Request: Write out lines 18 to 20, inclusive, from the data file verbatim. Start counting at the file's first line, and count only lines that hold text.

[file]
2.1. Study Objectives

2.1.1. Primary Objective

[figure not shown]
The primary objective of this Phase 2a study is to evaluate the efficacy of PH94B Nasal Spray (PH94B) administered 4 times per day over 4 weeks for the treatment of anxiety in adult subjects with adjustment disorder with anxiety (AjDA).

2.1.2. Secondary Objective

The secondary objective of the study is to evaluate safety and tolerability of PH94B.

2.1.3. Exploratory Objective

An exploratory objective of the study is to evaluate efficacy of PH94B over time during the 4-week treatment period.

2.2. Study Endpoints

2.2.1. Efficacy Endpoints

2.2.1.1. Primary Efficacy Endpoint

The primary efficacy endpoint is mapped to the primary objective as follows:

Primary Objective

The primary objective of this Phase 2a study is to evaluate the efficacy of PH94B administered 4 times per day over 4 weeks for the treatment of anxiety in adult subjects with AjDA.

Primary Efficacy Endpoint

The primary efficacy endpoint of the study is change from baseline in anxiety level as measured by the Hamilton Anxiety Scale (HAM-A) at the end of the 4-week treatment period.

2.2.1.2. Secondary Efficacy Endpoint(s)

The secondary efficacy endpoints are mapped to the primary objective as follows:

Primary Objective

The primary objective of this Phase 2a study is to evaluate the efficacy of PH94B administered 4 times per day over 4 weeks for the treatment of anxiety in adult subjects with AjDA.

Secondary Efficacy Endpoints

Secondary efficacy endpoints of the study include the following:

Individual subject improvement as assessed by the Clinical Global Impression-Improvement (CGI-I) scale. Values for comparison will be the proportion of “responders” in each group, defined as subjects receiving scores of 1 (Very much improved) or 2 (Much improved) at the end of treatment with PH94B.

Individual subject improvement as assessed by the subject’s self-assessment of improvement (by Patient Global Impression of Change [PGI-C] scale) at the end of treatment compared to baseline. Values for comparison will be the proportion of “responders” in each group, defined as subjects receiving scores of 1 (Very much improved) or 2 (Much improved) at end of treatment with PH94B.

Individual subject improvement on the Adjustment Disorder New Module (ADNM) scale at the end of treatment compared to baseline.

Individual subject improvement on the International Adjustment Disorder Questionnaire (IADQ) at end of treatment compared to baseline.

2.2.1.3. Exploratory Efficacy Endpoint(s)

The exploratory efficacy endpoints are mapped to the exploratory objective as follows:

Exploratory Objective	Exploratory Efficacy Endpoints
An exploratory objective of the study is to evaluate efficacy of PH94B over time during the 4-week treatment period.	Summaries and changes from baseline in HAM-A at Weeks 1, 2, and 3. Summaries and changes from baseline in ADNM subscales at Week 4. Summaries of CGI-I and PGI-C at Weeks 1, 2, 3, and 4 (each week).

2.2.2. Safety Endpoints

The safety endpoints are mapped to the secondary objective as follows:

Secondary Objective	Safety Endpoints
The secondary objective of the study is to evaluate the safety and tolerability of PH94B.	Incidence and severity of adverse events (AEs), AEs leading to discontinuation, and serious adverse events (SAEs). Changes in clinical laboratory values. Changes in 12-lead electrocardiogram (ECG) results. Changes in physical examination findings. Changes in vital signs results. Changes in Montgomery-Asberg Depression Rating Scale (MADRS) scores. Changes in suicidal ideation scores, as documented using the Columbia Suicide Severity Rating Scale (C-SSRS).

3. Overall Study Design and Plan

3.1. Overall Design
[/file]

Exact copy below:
The secondary efficacy endpoints are mapped to the primary objective as follows:

Primary Objective

The primary objective of this Phase 2a study is to evaluate the efficacy of PH94B administered 4 times per day over 4 weeks for the treatment of anxiety in adult subjects with AjDA.